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The Sum of All Kisses: Smythe-Smith Quartet # 3 by Julia Quinn: Excerpt and Giveaway
Today I am spotlighting an historical romance from Julia Quinn: The Sum of All Kisses. Please be sure to check out the other tour stops, and be sure to enter the giveaway for a paperback copy of A Night Like This.
Hugh Prentice has never liked Lady Sarah Pleinsworth, and his opinion is confirmed when he overhears her yammering on about how she must get married this season or she will simply die. He’s never had patience for dramatic females, and the words shy and retiring have never been in Sarah’s vocabulary. Besides, even if he did grow to enjoy her company, it wouldn’t matter. A reckless duel has left this brilliant mathematician with a ruined leg, and now, unable to run, ride, or even waltz, he could never court a woman like Sarah, much less dream of marrying her.
Sarah has never forgiven Hugh for the duel he fought three years earlier, the one that forced her cousin into exile, nearly destroying her family. But even if she could find a way to forgive him, it wouldn’t matter. She doesn’t care that his leg is less than perfect, it’s his personality she can’t stand.
But when the pair is forced to spend a week in close company they discover that opinions--even those firmest held--can, in fact, be altered. And when a kiss leads to two, three and four the mathematician may lose count and the miss may, for the first time, find herself speechless.
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About Julia Quinn
Julia Quinn is the New York Times bestselling author of twenty-five novels for Avon Books, and one of only sixteen authors ever to be inducted in the Romance Writers of America Hall of Fame. She lives in the Pacific Northwest with her family.
“Wasn’t that nice of Daniel to put you in the coach with us?” Frances said, as soon as Hugh had settled into his seat next to her. Or rather, it was a bit before he was settled; he was coming to realize that she was not a particularly patient child.
“Indeed,” Hugh murmured. He supposed he was thankful, actually. Better Lady Frances than some stuffy old lady or a gentleman with a cheroot. And surely her sisters would be tolerable.
“I asked him specially,” Frances continued. “I had such a nice time at the wedding yesterday.” She turned to her sisters. “We ate cake together.”
“I saw,” Elizabeth said.
“Do you mind riding backwards?” Frances asked. “Harriet and Elizabeth both get sick if they do.”
“Frances!” Elizabeth protested.
“It’s true. What would be more embarrassing, my telling Lord Hugh that you get sick from riding backwards, or actually getting sick from riding backwards?”
“I would prefer the former myself,” Hugh said.
“Are you going to chatter the whole way?” Harriet asked. Of the three, she looked the most like Sarah. Her hair was a few shades lighter, but the shape of her face was the same, and so was her smile. She looked at Hugh with a hint of embarrassment. “I beg your pardon. I was addressing my sisters, of course. Not you.”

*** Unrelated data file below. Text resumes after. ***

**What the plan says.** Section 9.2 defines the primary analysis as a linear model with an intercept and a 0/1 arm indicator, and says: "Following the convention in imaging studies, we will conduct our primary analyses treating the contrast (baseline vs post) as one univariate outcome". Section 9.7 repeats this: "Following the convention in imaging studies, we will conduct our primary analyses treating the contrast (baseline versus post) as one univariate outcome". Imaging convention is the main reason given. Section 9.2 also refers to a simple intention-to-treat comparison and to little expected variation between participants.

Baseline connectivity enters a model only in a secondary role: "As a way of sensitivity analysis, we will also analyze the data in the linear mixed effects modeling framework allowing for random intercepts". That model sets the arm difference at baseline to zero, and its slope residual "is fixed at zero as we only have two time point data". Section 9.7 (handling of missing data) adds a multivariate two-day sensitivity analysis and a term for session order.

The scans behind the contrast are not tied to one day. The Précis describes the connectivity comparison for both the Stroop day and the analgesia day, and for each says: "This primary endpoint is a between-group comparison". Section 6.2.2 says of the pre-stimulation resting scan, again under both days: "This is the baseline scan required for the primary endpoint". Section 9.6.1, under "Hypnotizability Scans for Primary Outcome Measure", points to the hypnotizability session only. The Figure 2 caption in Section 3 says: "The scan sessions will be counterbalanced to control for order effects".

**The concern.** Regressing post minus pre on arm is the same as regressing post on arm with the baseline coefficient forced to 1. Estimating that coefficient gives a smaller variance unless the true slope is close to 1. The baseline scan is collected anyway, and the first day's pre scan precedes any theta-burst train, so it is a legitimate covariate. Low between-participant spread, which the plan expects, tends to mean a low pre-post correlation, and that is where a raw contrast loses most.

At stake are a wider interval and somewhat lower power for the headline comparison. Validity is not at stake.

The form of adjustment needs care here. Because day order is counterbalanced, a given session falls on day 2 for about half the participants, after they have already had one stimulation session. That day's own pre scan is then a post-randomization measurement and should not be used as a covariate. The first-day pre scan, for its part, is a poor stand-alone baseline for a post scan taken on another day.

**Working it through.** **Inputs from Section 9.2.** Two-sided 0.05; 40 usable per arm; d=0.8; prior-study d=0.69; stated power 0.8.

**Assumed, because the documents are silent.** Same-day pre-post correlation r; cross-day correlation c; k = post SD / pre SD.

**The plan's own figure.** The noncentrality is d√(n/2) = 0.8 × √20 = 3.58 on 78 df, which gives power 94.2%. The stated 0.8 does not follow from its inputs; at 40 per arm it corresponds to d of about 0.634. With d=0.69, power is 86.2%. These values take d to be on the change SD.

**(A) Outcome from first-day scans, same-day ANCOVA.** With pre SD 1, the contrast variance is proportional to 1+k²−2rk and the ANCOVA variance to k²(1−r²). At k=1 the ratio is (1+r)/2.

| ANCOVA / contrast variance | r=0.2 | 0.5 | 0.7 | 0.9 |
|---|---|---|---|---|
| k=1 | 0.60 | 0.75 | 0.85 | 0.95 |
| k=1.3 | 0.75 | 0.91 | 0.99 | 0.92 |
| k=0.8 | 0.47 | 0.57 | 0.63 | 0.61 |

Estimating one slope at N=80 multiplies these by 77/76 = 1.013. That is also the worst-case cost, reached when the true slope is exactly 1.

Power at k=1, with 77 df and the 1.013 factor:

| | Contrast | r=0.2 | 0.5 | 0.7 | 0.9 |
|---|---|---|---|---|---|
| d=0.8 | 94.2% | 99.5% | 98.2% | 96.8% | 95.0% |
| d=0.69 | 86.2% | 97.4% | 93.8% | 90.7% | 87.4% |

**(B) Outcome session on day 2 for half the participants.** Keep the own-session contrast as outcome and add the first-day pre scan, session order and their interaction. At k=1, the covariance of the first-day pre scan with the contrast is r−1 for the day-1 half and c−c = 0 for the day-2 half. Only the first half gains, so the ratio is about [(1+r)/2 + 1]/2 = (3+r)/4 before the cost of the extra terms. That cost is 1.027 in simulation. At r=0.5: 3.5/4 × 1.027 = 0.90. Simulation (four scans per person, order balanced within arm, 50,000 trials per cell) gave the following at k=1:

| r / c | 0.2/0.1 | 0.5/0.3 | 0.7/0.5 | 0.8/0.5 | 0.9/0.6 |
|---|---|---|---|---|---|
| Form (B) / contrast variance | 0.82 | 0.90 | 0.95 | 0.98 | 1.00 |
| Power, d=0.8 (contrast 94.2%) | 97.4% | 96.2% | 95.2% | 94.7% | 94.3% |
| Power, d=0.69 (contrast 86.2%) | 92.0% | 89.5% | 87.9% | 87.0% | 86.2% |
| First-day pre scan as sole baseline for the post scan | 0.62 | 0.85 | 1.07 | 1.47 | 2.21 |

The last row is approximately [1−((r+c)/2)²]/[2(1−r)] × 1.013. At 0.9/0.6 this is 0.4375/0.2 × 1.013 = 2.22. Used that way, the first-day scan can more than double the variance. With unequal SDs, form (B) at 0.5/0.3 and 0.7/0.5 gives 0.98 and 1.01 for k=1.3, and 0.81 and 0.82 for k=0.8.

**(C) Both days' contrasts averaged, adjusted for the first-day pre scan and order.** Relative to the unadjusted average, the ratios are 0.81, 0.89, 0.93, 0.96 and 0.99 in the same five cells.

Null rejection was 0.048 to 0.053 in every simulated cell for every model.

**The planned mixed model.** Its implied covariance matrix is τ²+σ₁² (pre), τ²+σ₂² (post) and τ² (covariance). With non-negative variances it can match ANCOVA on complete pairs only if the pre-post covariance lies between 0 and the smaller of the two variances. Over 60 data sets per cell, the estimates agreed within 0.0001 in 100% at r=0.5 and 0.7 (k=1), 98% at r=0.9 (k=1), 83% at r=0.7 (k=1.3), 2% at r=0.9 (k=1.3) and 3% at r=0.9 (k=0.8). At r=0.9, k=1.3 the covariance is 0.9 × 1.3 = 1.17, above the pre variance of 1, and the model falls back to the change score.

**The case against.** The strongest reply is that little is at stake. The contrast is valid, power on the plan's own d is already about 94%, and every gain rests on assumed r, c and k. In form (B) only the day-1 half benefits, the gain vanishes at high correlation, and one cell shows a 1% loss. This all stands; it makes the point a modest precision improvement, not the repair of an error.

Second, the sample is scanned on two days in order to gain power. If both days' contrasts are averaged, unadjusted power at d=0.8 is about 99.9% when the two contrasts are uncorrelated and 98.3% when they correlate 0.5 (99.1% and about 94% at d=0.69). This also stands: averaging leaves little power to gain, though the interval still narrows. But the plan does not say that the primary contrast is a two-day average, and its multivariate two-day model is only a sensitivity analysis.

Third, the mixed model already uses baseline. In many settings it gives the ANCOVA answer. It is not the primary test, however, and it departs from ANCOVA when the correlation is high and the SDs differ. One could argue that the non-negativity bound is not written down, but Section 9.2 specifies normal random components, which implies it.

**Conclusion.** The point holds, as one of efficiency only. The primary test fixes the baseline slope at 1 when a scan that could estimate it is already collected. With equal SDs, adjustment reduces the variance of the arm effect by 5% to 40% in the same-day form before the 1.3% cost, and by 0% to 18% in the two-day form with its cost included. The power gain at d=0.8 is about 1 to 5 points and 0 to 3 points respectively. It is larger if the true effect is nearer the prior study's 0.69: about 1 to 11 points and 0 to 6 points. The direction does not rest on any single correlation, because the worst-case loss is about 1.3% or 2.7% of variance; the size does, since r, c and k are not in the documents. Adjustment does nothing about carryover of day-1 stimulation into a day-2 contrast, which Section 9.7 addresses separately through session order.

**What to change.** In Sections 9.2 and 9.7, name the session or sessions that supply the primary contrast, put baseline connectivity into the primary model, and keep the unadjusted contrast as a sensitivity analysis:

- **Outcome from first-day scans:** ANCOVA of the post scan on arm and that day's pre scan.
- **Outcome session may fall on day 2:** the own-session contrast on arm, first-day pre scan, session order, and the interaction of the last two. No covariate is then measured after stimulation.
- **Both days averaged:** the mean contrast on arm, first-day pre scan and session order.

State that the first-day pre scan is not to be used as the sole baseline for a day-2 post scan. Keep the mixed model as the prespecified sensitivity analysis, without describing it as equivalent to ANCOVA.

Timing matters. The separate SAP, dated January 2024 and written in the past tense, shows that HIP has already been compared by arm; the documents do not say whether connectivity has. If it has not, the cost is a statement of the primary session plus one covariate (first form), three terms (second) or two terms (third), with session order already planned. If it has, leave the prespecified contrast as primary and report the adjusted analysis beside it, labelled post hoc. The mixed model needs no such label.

“Think nothing of it,” he said with a light smile. “But as it happens, I don’t intend to chatter the whole way.”
“I was planning to write,” Harriet continued, moving a small sheaf of papers onto her lap desk.
“You can’t do that,” Elizabeth said. “You’ll get ink everywhere.”
“No I won’t. I’m developing a new technique.”
“For writing in the carriage?”
“It involves less ink. I promise. And did anyone remember to pack biscuits? I always get hungry before we stop for lunch.”
“Frances brought some. And you know Mother will have a fit if you get ink on—”
“Watch your elbows, Frances.”
“So sorry, Lord Hugh. I hope that didn’t hurt. And I didn’t bring any biscuits. I thought Elizabeth was going to do so.”
“Did you sit on my doll?”
“Oh, bother. I knew I should have eaten a bigger breakfast. Stop looking at me like that. I’m not going to get ink on the cush—”
“Your doll is right here. How does one use less ink?”
Hugh could only stare. There appeared to be sixteen different conversations going on at once. With only three participants.
“Well, I just jot down the main ideas—”
“Do the main ideas have unicorns?”
Hugh had been completely unable to track who was saying what until that.
“Not the unicorns again,” Elizabeth groaned. She looked over at Hugh, and said, “Please forgive my sister. She is obsessed with unicorns.”
Hugh glanced down at Frances. She’d gone rigid with anger and was glaring at her sister. He didn’t really blame her; Elizabeth’s tone had been as older-sibling as it got, two parts condescension and one part derision. And while he didn’t really hold that against her —he would have been the same at her age, he was sure— he was seized by a sudden urge to be a little girl’s hero.
He couldn’t remember the last time he’d been anyone’s hero.
“I rather like unicorns,” he said.
Elizabeth looked stunned. “You do?”
He shrugged. “Doesn’t everyone?”
“Yes, but you don’t believe in them,” Elizabeth said. “Frances thinks they are real.”
Out of the corner of his eye he saw Frances, eyeing him nervously.
“I certainly cannot prove that they don’t exist,” he said.
Frances let out a squeak.
Elizabeth looked as if she’d been staring into the sun too long.
“Lord Hugh,” Frances said, “I—”
Frances stopped midsentence and they all looked toward the carriage door. It was Sarah’s voice, just outside the carriage, and she did not sound happy.
“Do you think she’s going to ride with us?” Elizabeth whispered.
“Well, she did on the way here,” Harriet replied.
Lady Sarah. In the carriage. Hugh was not sure he could imagine a more diabolical torture.
“It’s here with your sisters or with Arthur and Rupert,” came the voice of Lady Pleinsworth. “I’m sorry but we just don’t have room in…”
“I won’t get to sit with you,” Frances told Hugh apologetically. “They won’t all three fit on the other side.”
Lady Sarah would be sitting next to him. Apparently there was a more diabolical torture.